Dance outside a Country Inn
Joaquín Domínguez Bécquer

Dance outside a Country Inn

1867
  • Oil on canvas

    56.5 x 101 cm

    CTB.1994.36

  • © Colección Carmen Thyssen-Bornemisza

This painting, the companion piece to The Seville Fair, shows an open landscape, most likely on the outskirts of the city, where several people enjoy a picnic at dusk beside a boundary stone with a cross. At the foot of the stone cross marking the crossroads, a group of Andalusians clap in time with the girl who dances and plays the castanets. Spread out on the ground is the tablecloth with the leftovers. A couple with their new-born baby rest in the shade of the pedestal, and further away from the group some little rascals lie on the grass playing. The scene is watched by a shepherd leaning on his staff by a group of pine trees on the far right.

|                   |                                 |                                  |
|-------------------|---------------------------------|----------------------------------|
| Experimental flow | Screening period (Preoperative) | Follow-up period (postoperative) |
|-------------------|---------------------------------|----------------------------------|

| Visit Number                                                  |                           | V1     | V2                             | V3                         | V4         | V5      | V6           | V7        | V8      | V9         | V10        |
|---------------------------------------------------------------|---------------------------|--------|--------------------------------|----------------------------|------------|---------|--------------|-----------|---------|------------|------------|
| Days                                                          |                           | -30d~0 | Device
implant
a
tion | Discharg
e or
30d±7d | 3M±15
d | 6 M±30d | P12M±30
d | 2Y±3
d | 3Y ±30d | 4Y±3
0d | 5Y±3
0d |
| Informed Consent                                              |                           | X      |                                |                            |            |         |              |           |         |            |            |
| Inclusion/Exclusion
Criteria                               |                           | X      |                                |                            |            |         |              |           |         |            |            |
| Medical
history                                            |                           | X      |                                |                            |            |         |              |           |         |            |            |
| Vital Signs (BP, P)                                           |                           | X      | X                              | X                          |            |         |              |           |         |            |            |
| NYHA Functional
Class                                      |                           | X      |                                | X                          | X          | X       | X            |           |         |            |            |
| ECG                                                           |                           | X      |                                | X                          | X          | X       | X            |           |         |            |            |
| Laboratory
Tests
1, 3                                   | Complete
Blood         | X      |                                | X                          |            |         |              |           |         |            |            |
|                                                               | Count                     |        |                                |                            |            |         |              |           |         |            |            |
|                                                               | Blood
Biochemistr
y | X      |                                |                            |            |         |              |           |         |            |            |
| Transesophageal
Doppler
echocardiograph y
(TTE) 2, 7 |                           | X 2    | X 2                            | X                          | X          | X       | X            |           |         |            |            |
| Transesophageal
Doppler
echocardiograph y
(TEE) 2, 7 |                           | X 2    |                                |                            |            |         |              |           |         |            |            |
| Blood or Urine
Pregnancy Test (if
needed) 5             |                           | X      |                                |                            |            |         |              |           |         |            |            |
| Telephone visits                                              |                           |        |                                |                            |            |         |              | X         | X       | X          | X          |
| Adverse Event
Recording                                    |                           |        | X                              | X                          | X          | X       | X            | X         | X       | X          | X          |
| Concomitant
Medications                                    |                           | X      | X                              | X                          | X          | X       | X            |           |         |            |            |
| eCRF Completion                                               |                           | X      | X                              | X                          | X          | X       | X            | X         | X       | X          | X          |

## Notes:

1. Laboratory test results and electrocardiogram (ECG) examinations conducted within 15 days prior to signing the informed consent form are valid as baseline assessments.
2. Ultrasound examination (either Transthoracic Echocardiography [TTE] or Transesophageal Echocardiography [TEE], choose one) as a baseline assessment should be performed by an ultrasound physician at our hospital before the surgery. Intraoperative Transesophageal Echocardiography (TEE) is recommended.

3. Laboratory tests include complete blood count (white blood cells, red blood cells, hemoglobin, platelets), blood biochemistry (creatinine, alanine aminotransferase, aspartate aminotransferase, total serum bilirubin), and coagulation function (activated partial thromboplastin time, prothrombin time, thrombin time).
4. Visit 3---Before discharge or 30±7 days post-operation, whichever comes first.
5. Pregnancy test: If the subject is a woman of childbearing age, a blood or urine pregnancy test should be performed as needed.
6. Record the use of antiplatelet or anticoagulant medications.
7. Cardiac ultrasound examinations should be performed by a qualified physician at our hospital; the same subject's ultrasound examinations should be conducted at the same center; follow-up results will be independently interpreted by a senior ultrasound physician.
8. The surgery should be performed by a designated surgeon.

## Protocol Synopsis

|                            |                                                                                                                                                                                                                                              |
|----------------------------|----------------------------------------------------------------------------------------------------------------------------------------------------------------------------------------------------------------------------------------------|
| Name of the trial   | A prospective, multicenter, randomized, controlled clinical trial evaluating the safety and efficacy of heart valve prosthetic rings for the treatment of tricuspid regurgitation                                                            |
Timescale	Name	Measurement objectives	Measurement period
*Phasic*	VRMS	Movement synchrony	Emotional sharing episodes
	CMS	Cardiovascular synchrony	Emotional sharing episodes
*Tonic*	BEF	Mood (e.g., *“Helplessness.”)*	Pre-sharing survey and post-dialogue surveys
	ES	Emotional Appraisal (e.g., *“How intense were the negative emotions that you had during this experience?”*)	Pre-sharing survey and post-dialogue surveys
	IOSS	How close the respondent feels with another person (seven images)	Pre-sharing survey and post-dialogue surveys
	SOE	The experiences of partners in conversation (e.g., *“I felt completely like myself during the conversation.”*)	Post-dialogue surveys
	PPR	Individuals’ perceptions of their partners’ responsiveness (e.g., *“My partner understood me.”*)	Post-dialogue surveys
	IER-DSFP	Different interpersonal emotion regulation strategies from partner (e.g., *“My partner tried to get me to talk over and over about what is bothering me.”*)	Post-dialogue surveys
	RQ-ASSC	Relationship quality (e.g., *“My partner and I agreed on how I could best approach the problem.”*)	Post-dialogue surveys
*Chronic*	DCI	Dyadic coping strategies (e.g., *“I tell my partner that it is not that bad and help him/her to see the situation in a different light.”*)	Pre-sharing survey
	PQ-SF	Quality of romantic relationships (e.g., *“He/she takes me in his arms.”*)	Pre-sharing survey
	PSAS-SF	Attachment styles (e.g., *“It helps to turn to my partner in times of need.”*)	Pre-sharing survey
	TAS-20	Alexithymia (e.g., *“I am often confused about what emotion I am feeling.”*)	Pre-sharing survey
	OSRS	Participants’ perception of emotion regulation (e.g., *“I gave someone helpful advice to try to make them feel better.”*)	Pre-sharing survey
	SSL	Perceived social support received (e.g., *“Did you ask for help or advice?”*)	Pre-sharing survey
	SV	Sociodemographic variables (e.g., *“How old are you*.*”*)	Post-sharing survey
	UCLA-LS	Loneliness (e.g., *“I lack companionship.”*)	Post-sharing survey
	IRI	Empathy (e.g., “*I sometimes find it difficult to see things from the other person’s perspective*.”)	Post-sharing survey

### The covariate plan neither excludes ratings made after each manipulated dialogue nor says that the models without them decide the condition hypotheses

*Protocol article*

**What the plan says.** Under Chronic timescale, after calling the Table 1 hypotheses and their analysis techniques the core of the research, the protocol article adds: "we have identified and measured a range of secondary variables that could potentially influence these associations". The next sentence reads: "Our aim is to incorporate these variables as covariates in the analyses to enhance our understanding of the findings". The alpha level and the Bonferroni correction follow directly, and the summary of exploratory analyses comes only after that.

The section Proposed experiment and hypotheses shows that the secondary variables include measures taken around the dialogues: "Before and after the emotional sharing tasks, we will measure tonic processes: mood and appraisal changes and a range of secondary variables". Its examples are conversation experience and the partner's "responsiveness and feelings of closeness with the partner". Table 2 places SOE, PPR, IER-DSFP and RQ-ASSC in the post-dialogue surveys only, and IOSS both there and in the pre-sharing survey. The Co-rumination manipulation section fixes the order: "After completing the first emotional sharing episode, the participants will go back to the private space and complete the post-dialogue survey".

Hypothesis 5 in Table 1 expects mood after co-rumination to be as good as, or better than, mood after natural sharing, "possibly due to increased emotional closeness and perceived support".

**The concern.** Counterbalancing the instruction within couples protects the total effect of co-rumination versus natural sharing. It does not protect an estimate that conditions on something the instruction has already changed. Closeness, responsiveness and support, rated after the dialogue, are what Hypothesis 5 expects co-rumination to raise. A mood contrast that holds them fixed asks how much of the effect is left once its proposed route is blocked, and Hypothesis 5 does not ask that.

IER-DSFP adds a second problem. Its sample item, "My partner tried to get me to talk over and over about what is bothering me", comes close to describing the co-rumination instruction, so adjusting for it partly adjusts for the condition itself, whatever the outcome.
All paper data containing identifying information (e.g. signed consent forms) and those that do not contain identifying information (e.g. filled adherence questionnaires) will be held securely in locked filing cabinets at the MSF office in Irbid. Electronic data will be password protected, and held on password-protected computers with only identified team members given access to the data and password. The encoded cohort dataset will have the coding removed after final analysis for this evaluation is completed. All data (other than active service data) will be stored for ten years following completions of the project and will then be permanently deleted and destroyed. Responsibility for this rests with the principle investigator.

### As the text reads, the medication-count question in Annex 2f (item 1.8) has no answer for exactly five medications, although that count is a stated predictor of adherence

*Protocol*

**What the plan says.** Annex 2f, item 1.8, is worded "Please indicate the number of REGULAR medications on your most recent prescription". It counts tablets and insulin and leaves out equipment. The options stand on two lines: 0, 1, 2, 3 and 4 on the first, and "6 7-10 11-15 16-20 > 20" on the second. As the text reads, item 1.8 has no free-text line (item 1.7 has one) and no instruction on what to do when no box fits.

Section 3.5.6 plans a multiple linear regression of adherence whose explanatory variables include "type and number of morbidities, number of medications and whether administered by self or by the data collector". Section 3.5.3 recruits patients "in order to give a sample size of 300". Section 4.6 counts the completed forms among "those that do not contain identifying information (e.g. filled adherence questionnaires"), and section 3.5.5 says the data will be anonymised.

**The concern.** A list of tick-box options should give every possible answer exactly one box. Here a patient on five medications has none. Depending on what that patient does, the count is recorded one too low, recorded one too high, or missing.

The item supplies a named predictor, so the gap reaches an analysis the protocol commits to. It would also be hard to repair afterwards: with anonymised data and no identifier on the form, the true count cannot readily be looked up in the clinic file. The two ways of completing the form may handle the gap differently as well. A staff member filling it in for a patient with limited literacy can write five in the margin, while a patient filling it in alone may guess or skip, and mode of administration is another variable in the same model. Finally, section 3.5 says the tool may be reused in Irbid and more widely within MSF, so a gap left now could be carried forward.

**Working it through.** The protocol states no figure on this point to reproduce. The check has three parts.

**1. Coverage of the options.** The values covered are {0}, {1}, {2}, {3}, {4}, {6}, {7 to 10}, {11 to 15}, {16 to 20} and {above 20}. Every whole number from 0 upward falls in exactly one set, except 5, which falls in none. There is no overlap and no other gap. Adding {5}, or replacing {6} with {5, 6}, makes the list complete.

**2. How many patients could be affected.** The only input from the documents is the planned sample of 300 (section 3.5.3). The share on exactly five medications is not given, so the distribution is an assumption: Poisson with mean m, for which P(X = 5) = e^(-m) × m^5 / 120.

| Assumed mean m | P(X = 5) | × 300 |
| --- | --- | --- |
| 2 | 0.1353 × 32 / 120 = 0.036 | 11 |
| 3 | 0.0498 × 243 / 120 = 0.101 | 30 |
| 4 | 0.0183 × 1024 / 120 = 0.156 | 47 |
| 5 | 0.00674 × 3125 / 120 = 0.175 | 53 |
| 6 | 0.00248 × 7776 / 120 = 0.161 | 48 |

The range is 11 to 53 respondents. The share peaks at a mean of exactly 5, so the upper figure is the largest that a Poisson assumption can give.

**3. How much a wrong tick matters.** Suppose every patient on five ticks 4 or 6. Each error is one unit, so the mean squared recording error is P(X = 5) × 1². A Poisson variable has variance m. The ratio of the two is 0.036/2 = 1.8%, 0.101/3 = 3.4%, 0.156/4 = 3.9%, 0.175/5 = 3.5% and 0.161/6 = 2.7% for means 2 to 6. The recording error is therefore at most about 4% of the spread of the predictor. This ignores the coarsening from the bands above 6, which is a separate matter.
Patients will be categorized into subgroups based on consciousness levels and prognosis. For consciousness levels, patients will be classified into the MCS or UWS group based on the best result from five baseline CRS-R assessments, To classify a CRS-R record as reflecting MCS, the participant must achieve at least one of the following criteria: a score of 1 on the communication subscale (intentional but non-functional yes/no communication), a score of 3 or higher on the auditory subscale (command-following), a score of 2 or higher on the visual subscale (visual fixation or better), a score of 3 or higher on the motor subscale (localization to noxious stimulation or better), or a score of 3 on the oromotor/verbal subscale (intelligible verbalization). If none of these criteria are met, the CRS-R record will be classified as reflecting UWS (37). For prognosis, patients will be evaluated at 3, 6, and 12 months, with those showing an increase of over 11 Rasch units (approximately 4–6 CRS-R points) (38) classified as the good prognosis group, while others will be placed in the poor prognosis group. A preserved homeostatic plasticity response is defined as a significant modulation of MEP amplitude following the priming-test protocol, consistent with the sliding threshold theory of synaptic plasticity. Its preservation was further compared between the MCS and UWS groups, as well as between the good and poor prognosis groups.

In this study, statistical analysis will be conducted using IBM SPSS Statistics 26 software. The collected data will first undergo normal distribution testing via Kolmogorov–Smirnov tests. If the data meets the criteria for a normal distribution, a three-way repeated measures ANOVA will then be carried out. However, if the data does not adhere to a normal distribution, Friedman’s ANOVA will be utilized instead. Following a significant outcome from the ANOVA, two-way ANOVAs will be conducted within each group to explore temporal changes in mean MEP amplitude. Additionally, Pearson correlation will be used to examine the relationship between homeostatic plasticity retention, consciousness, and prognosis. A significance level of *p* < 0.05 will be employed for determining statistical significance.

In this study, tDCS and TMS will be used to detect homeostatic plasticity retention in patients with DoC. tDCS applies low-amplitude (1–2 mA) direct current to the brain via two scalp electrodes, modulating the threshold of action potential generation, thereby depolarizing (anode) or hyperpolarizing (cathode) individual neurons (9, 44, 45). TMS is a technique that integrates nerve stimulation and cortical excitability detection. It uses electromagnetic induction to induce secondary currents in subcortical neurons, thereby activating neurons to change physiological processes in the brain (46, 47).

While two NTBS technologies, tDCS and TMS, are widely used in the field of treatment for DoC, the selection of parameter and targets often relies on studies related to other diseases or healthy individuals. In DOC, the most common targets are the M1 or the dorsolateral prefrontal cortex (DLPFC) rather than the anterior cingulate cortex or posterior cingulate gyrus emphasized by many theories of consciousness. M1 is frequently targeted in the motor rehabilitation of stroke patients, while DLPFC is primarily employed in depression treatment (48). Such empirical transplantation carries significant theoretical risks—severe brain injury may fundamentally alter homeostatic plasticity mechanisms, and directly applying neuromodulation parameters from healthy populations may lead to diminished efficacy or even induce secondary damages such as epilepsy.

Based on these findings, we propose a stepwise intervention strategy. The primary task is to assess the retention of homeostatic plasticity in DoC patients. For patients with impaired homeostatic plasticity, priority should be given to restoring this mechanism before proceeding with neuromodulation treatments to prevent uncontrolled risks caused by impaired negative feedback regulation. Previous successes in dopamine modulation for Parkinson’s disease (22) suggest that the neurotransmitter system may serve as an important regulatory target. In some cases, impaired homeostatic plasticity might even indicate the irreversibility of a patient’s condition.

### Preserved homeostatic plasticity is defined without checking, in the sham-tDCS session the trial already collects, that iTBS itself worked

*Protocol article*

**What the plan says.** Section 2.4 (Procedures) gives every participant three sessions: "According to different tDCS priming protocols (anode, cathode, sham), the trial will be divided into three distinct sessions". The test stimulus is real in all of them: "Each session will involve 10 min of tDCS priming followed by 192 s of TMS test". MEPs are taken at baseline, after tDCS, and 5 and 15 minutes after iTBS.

While its companion piece is a testament to Joaquín Domínguez Bécquer’s particular fondness for urban scenes set in the city of Seville – the genre of some of the most significant works of his entire output – this painting shows the artist’s great skill at panoramic views of sweeping, open landscapes with low horizons and detailed skies, tinged with a bucolic calm and peppered with small genre scenes with an anecdotal flavour, which he painted throughout his career.

The painter chooses a very elegant composition with a pronouncedly horizontal format, shifting the main focuses of attention to the edges and scattering the whole countryside with varied elements that steer the spectator’s gaze from the foreground to the distance. From the main group to the inn located by the road along which two wayfarers walk, the roadside huts further away and the monastery visible in the background behind the tree grove, the different ingredients of the landscape are rendered with an exquisite concern for detail. The same attention is devoted to the natural features of the countryside and, above all, the sweeping sky crossed by clouds, which attest to the painter’s undisputable talent for this genre, in which he outshone other Sevillian late Romantic painters.

José Luis Díez